Notes To The Consolidated Financial Statements• IFRS 8 Operating Segments• IAS 1 Presentation of Financial Statements (Revised)• IAS 23 Borrowing Costs (Revised)• IAS 27 Consolidated and Separate FinancialStatements – Cost of an Investment in a Subsidiary,Jointly Controlled Entity or Associate (Amendments)• IAS 27 Consolidated and Separate FinancialStatements (Amendment)• IAS 32 Financial Instruments: Presentation and IAS1 Presentation of Financial Statements – PuttableFinancial Instruments and Obligations Arising onLiquidation (Amendments)• IAS 39 Financial Instruments: Recognition andMeasurement – Eligible Hedged Items (Amendment)• IFRIC 9 Reassessment of Embedded Derivativesand IAS 39 Financial Instruments: Recognitionand Measurement – Embedded Derivatives(Amendments)• IFRIC 15 Agreements for the Construction ofReal Estate• IFRIC 17 Distributions of Non-cash Assets to Owners• IFRIC 18 Transfers of Assets from Customers• Improvements to International Financial ReportingStandards (issued 2008)In addition, the Bank has adopted the elements ofImprovements to International Financial ReportingStandards (issued 2008 and 2009) which were requiredfor annual periods beginning after July 1, 2009.Adoption of these revised standards and interpretationsdid not have any effect on the financial performanceor position of the Bank. They did, however, give rise torevised or additional disclosures in the new statementof total recognized gains and losses (IAS1 Presentationof Financial Statements (Revised)), Note 25 (IFRS 8Operating Segments) and Note 26H (IFRS 7 FinancialInstruments: Disclosures (Amendment)).2.4 Summary of significant accounting policiesThe principal accounting policies applied in thepreparation of these consolidated financial statementsare set out below:(1) Foreign currency translationThe consolidated financial statements are presented inBahamian dollars, which is the Bank’s functional andpresentational currency.Monetary assets and liabilities denominated in foreigncurrencies are translated into the functional currencyat rates prevailing at the reporting date and nonmonetaryassets and liabilities are translated at historicrates. Revenue and expenses denominated in foreigncurrencies are translated into the Bank’s functionalcurrency using prevailing average monthly exchangerates. Realized and unrealized gains and losses on foreigncurrency positions are reported in income of the currentyear. Translation differences on non-monetary items,such as equities classified as available-for-sale securities,are included in the available-for-sale reserve in equity.(2) Financial instrumentsThe Bank classifies its financial assets into the followingcategories:(i) Financial assets at fair value through profit or loss(ii) Loans and receivables(iii) Available-for-sale financial assetsManagement determines the classification of itsinvestments at initial recognition.(i) Financial assets at fair value through profit or lossThis category comprises financial assets held for trading.A financial asset is classified in this category if acquiredprincipally for the purpose of selling in the short term orif so designated by management.Management may designate a financial asset at fairvalue through profit or loss when certain criteria aremet, and designation is determined on an instrument byinstrument basis:• The designation eliminates or significantly reducesthe inconsistent treatment that would otherwise arisefrom measuring the assets or liabilities or recognizinggains or losses on them on a different basis; or• The assets and liabilities are part of a group offinancial assets, financial liabilities or both whichare managed and their performance revaluated ona fair value basis, in accordance with a documentedrisk management or investment strategy; or• The financial instrument contains an embeddedderivative, which significantly modifes the cash flowsthat otherwise would be required by the contract.28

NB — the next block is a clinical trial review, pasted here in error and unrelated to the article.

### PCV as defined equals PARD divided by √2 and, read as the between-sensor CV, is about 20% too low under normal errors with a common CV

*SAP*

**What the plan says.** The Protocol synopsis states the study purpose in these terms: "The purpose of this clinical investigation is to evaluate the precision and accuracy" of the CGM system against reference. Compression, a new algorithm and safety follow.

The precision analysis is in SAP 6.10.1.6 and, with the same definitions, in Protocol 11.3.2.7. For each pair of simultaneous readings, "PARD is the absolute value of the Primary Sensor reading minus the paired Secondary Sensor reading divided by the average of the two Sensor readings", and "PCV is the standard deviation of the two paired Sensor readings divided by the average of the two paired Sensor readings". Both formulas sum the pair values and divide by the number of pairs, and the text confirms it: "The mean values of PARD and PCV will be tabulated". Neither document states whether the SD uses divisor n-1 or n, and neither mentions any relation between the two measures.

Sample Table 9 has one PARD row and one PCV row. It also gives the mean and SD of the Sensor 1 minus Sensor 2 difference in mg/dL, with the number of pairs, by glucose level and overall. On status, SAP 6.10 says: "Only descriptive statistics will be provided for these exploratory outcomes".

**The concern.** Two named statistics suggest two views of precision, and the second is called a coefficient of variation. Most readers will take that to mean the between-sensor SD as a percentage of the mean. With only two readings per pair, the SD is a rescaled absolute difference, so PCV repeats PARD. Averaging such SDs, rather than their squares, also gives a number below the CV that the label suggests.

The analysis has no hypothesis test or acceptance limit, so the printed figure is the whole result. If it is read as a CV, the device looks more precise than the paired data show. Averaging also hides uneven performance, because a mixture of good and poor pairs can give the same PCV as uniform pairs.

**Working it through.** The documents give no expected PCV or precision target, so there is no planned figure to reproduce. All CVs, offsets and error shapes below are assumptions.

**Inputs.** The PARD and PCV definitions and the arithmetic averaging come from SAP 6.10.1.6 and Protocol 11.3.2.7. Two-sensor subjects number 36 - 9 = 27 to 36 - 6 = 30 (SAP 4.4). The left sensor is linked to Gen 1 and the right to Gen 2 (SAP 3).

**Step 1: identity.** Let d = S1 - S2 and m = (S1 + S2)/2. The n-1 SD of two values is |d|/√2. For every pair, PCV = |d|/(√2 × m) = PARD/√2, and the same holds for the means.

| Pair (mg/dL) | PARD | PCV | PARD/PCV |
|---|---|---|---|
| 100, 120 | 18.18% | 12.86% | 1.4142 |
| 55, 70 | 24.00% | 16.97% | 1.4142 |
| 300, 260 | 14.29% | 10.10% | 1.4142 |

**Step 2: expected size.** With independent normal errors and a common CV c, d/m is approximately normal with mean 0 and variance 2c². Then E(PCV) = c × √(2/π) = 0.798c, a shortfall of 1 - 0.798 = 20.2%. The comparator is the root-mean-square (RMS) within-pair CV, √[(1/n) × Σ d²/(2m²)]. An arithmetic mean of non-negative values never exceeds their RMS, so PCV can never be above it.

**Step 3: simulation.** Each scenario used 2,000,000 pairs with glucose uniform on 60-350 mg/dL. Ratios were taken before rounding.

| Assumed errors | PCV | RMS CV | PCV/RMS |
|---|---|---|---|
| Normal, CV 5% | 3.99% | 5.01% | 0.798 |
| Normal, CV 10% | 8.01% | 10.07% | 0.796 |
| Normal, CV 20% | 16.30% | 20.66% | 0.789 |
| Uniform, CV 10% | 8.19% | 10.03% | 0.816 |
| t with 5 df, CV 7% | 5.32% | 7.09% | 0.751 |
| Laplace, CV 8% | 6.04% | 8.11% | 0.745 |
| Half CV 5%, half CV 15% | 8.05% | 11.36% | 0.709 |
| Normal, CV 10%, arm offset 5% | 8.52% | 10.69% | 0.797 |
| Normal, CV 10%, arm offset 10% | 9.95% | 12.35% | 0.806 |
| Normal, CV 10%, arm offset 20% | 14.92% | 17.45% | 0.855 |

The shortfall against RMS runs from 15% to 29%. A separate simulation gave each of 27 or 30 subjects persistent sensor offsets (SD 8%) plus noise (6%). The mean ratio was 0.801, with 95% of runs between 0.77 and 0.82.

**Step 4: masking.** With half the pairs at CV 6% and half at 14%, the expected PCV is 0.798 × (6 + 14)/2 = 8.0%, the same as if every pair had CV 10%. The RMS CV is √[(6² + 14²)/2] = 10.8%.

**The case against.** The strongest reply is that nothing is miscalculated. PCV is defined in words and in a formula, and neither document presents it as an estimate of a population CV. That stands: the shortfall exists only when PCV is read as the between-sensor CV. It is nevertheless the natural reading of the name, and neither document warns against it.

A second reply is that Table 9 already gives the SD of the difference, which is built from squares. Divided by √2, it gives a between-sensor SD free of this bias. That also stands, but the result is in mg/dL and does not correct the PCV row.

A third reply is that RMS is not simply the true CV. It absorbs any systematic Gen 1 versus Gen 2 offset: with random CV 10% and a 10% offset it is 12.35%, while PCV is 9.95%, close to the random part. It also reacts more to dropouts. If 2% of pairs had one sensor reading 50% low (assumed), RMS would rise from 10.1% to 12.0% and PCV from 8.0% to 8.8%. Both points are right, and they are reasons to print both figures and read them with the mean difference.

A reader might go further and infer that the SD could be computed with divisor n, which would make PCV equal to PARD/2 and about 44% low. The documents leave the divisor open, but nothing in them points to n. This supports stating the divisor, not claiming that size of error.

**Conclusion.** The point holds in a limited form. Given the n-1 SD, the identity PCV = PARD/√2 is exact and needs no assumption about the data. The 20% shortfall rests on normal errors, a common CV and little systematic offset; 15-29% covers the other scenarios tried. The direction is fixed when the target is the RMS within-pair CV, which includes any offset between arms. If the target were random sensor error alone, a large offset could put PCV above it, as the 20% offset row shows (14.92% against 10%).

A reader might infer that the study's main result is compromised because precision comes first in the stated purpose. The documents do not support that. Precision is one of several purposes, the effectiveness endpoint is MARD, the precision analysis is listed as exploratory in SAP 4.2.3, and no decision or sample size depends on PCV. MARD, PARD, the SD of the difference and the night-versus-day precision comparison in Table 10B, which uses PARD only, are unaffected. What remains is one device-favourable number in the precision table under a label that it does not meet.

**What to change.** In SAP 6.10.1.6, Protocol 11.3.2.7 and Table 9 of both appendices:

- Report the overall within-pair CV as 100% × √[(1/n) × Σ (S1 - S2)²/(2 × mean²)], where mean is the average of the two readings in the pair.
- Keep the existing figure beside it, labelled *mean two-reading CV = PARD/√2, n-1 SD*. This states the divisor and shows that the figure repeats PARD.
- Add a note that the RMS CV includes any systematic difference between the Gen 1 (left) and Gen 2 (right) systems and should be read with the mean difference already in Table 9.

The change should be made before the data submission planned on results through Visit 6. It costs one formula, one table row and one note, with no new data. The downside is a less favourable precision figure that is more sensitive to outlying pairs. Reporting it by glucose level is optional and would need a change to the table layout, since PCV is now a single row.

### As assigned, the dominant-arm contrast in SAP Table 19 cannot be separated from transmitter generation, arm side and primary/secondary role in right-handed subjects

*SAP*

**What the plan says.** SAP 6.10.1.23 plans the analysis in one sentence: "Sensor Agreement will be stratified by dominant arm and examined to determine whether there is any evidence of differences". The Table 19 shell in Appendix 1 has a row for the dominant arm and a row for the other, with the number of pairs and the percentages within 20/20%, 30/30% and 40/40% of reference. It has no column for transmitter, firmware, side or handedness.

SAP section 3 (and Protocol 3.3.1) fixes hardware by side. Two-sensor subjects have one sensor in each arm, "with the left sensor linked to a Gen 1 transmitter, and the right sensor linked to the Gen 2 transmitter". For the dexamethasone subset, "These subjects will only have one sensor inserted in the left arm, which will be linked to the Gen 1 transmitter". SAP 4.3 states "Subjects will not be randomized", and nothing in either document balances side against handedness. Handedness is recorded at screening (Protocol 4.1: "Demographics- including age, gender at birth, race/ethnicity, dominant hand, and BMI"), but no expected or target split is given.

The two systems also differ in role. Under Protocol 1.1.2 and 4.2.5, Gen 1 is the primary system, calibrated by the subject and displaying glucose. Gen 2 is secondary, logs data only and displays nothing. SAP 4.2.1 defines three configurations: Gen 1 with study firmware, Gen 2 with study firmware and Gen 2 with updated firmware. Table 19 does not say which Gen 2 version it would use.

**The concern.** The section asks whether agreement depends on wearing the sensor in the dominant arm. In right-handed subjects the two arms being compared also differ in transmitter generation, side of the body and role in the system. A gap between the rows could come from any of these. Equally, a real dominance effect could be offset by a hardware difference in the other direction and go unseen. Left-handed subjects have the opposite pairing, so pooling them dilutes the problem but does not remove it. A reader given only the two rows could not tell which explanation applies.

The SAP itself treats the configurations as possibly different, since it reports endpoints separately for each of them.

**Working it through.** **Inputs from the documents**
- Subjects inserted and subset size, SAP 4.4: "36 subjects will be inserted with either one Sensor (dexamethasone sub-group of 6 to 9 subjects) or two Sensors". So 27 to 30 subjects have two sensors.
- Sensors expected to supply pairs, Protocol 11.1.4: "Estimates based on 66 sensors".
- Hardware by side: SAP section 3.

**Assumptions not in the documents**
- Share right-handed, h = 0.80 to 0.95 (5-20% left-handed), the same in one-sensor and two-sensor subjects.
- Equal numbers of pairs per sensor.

Notes To The Consolidated Financial StatementsAs of October 31, 2010 and 2009, the Bank held nofinancial assets at fair value through profit or loss.(ii) Loans and advances to customersLoans and advances to customers are non-derivativefinancial assets with fixed or determinable paymentsthat are not quoted in an active market.(iii) Available-for-sale financial assetsAvailable-for-sale financial assets are those intended tobe held for an indefinite period of time, which may besold in response to needs for liquidity or changes ininterest rates, exchange rates or equity prices.All purchases and sale of financial assets at fair valuethrough profit or loss and available-for-sale that requiredelivery within the timeframe generally established byregulation or convention in the marketplace (“regularway” purchases and sales) are recognized on thesettlement date, which is the date that an asset isdelivered to or by the Bank, otherwise, such transactionsare treated as derivatives until settlement occurs. Loansand advances to customers are recognized when cash isadvanced to the borrower.Financial assets, not carried at fair value through profit orloss, are initially recognized at fair value plus transactioncosts. Financial assets are derecognized when the rightsto receive the cash flow from the financial assets haveexpired or where the Bank has transferred substantiallyall risks and rewards of ownership.Available-for-sale financial assets and financial assetsat fair value through profit or loss are subsequently remeasuredat fair value based on quoted bid prices oramounts derived from cash flow models. Loans andadvances to customers are carried at amortized cost usingthe effective interest yield method, less any provisionsfor impairment. Unrealized gains and losses arisingfrom changes in the fair value of securities classified asavailable-for-sale are recognized in other comprehensiveincome. When the securities are disposed of or impaired,the related accumulated fair value adjustments areincluded in the consolidated statement of income asgains and losses from investment securities.Unquoted equity instruments for which fair valuescannot be measured reliably are recognized at cost lessimpairment.All gains and losses from disposals and/or changes in thefair value of financial assets at fair value through profitor loss and derivatives held for trading are includedin operating income as net trading gains or losses. Allgains and losses from disposals of investment securitiesavailable for sale are included in operating income asnet investment securities gains or losses. Where certainfinancial assets are hedged and there is ineffectiveness,this is included in operating income as net hedgerelationship losses. Dividends are recorded on the accrualbasis when declared and are included in investmentsecurities interest and similar income.(3) Offsetting financial instrumentsFinancial assets and liabilities are offset and the netamount reported in the consolidated statement offinancial position when there is a legally enforceableright to offset the recognized amounts and there is anintention to settle on a net basis, or realize the asset andsettle the liability simultaneously.(4) Derecognition of financial assets and financialliabilities(i) Financial assetsA financial asset (or where applicable a part of a financialasset or part of a group of similar financial assets) isderecognized when:• The rights to receive cash flows from the asset haveexpired; or• The Bank has transferred its rights to receive cashflows from the asset or has assumed an obligation topay the received cash flows in full without materialdelay to a third party under a ‘pass-through’arrangement; and• Either (a) the Bank has transferred substantially allthe risks and rewards of the asset, or (b) the Bankhas neither transferred nor retained substantially allthe risks and rewards of the asset, but has transferredcontrol of the asset.When the Bank has transferred its right to receive cashflows from an asset or has entered into a pass-througharrangement, and has neither transferred nor retainedsubstantially all the risks and rewards of the asset, nortransferred control of the asset, the asset is recognized tothe extent of the Bank’s continuing involvement in the29